Fun fact: SMB is the most popular file sharing protocol, all major operating systems have built-in support for it. CIFS is the Microsoft (Windows) version of implementation to SMB, and Samba is another implementation of SMB that I will use it following.

nas-samba

Providing file storage service through SMB protocol is the core feature of a NAS. All of the banded NAS have a powerful and friendly interface to configure SMB shares, but we can only edit the configuration file of Samba manually. Samba directly adopted the users and permissions from Linux, which can be very simple:

# Use a placeholder in `path` to provide a split home directory for every user
# Use user groups in `valid users` to control accessible users
[Home]
path = /storage/private/homes/%U
writeable = yes
valid users = @staff

# Samba creates files as login user by default, since NextCloud is running as www-data, we need to override the file user by `force user`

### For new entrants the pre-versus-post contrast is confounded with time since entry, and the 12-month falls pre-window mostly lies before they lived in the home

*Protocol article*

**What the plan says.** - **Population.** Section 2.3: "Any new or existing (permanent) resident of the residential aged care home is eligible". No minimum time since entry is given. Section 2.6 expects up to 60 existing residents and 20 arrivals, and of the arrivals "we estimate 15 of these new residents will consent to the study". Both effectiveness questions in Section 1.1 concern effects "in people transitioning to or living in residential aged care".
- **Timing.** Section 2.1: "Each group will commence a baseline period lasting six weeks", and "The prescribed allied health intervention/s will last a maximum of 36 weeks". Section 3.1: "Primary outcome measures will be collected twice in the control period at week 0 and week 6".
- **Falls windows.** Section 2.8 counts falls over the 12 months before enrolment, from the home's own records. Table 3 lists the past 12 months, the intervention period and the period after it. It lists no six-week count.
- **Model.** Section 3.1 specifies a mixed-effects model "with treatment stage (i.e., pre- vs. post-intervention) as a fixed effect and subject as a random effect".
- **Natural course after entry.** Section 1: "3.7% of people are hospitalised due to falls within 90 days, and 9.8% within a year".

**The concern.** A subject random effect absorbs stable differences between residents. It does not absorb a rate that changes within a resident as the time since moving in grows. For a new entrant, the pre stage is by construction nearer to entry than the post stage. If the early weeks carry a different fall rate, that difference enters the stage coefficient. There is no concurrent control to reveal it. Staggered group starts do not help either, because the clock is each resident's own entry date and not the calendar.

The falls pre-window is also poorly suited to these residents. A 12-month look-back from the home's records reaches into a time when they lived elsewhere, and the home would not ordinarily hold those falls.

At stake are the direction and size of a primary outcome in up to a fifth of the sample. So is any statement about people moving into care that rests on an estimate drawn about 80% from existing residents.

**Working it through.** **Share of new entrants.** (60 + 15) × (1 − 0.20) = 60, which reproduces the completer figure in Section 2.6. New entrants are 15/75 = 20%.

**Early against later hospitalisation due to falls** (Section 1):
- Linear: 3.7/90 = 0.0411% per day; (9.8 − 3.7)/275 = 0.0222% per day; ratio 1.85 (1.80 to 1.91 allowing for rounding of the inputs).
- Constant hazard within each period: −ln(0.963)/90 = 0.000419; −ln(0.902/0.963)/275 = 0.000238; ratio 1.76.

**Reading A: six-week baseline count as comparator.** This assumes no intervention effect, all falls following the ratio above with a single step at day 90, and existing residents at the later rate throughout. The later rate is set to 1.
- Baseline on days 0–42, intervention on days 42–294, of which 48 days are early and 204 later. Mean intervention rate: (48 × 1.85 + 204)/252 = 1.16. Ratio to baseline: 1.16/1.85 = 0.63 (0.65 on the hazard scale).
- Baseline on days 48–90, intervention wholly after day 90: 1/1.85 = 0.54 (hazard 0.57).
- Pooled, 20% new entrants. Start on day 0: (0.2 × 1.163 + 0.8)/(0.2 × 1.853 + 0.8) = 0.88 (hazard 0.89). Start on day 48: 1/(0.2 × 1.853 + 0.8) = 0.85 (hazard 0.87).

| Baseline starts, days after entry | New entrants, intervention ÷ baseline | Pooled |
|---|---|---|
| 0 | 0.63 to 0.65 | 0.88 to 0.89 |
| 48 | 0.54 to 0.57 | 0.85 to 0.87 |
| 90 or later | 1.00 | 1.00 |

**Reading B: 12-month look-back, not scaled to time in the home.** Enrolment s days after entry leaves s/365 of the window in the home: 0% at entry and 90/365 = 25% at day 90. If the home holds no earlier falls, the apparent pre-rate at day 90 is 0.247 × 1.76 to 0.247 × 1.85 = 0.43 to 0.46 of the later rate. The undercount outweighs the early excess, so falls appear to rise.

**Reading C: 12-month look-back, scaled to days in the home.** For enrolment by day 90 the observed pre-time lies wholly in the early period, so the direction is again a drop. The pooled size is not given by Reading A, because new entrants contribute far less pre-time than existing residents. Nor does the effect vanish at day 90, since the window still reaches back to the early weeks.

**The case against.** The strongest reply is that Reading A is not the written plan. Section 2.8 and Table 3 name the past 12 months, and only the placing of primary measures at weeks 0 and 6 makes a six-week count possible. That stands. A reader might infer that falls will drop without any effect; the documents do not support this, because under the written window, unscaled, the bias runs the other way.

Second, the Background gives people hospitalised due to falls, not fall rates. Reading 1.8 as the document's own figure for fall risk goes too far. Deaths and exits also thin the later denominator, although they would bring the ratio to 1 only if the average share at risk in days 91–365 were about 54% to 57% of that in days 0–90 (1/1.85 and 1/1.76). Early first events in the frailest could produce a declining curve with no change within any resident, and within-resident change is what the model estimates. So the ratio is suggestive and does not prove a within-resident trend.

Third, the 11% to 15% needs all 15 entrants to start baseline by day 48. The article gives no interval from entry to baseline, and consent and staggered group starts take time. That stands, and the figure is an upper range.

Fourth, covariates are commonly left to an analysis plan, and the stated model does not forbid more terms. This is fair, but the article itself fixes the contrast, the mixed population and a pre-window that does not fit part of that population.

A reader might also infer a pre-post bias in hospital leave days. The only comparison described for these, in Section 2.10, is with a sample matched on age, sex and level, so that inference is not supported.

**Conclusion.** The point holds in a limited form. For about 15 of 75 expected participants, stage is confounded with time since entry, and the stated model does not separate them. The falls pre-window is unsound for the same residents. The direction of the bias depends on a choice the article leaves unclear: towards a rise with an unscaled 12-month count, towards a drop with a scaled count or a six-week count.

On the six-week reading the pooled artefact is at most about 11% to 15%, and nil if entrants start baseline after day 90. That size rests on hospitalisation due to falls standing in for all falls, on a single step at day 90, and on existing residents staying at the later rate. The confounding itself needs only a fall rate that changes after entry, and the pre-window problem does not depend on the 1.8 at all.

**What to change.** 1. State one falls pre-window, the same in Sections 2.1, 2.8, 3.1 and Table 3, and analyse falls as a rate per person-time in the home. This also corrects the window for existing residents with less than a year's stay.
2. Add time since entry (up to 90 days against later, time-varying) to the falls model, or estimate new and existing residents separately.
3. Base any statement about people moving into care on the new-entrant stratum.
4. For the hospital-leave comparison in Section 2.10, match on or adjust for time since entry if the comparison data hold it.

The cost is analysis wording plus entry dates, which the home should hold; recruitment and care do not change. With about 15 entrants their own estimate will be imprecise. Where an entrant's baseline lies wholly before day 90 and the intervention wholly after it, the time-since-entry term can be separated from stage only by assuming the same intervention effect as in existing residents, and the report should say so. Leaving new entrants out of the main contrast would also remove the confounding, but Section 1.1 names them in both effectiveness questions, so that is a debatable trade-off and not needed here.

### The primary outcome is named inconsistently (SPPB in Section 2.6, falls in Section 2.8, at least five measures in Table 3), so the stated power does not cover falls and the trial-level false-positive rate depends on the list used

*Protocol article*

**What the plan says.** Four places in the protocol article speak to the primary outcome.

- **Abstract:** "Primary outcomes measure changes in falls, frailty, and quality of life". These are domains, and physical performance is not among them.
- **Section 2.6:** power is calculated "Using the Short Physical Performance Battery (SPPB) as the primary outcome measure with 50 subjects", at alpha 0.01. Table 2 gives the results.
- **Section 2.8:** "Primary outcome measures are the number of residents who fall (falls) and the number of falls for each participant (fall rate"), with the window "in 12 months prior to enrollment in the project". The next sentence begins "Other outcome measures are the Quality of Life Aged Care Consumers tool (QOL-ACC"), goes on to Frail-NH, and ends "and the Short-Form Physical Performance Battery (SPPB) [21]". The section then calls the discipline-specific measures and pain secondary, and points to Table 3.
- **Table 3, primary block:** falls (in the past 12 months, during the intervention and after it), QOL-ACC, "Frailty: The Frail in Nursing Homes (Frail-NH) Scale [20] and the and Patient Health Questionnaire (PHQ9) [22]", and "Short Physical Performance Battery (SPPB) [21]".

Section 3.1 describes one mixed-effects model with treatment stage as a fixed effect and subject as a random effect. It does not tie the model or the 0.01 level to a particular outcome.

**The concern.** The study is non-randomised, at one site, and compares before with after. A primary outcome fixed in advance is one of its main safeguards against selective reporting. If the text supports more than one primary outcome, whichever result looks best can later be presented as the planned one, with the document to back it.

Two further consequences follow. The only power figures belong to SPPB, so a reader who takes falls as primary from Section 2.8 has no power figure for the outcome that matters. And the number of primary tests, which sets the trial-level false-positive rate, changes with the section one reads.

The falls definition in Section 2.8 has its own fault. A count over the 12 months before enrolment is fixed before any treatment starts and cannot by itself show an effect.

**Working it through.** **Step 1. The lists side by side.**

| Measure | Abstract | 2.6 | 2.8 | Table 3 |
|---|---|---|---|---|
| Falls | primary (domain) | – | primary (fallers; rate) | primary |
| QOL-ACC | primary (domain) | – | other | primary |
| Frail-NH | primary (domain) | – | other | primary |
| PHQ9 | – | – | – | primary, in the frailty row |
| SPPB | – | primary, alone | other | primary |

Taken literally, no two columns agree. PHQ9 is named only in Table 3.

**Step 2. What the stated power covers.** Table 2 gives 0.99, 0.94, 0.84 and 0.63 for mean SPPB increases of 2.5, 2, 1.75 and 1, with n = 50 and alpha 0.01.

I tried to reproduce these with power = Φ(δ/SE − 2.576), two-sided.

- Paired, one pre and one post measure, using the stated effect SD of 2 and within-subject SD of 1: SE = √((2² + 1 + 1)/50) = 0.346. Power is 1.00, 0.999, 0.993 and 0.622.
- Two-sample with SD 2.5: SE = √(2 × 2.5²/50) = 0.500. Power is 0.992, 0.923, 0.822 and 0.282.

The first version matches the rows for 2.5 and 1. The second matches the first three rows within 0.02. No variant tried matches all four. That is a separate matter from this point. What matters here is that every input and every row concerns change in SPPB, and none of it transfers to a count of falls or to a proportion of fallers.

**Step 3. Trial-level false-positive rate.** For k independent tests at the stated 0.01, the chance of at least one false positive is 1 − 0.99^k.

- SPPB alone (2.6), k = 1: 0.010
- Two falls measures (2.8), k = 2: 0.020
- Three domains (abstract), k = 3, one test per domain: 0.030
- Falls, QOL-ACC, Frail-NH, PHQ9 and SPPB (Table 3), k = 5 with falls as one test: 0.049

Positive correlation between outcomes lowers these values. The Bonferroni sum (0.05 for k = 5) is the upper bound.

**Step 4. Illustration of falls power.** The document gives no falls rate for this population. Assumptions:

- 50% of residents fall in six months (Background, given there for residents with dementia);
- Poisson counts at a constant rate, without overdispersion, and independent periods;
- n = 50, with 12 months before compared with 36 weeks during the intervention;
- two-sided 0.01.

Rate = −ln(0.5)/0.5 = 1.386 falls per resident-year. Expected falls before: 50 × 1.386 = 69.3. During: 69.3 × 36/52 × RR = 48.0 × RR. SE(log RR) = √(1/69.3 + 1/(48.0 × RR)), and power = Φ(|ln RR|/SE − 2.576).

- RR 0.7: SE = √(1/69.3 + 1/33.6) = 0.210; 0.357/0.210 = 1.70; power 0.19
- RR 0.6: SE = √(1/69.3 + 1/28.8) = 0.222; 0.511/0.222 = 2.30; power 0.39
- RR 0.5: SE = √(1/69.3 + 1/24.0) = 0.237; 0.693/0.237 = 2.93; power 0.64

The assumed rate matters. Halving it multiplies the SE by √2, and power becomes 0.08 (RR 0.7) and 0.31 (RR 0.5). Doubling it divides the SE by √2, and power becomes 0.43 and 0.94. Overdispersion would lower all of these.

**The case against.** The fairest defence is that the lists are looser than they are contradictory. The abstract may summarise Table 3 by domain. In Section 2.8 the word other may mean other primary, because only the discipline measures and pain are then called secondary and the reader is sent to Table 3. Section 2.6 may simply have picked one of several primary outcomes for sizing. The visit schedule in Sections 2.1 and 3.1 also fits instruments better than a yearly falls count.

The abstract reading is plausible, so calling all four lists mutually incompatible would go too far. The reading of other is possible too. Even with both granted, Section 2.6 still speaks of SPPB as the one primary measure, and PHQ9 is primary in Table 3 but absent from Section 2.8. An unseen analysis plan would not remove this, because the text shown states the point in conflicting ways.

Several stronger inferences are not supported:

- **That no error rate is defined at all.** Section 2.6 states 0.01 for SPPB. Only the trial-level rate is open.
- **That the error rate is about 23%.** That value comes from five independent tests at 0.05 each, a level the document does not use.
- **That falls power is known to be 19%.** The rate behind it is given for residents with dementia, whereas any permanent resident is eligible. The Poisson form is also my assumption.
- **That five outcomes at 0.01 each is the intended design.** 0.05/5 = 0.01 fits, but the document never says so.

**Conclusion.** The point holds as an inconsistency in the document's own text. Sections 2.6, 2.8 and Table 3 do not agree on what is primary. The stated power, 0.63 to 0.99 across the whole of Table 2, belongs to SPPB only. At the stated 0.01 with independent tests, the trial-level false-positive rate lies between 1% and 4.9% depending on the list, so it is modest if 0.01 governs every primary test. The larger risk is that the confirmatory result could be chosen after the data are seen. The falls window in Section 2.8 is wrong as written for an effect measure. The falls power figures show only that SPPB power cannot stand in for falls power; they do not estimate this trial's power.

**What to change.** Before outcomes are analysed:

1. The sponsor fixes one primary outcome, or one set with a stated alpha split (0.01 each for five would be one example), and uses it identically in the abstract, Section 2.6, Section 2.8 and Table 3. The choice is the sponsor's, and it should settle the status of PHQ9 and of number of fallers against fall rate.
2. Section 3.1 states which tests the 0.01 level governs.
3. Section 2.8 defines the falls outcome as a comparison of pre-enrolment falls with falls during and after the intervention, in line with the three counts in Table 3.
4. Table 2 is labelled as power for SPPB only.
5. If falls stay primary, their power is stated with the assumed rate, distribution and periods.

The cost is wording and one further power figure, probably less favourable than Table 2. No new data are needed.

[NextCloud]
path = /storage/nextcloud/data/%U/files
writeable = yes
valid users = @staff
force user = www-data

# Those settings make macOS's Time Machine work through SMB
# See https://www.reddit.com/r/homelab/comments/83vkaz/howto_make_time_machine_backups_on_a_samba/
[TimeMachine]
path = /storage/backups/timemachines/%U
writable = yes
valid users = @staff
durable handles = yes
kernel oplocks = no
kernel share modes = no
posix locking = no
vfs objects = catia fruit streams_xattr
ea support = yes
inherit acls = yes
fruit:time machine = yes

# For shared folder, use `force group` to override the group of files, and use `create mask` to override the permission of files
[VideoWorks]
path = /storage/shares/VideoWorks
writeable = yes
valid users = @staff
force group = staff
create mask = 0775

# Only allowed the specific group to write, enable guests to read
[Resources]
path = /storage/public/Resources
guest ok = yes
write list = @staff
force group = +staff
create mask = 0775
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As you can see above, those shares folders are distributed in different paths. That because I planned several data sets due to different types of data, make it easy to manage by dictionary:

  • db Database of applications, recordsize set to 8k (128k by default).
  • nextcloud NextCloud's data dictionary, can also access by SMB.
  • private Personal data for every user.
  • shares Files shared by family, like video shotted by ourself.
  • public Resources that can be downloaded from the Internet, didn't participated in offsite backup.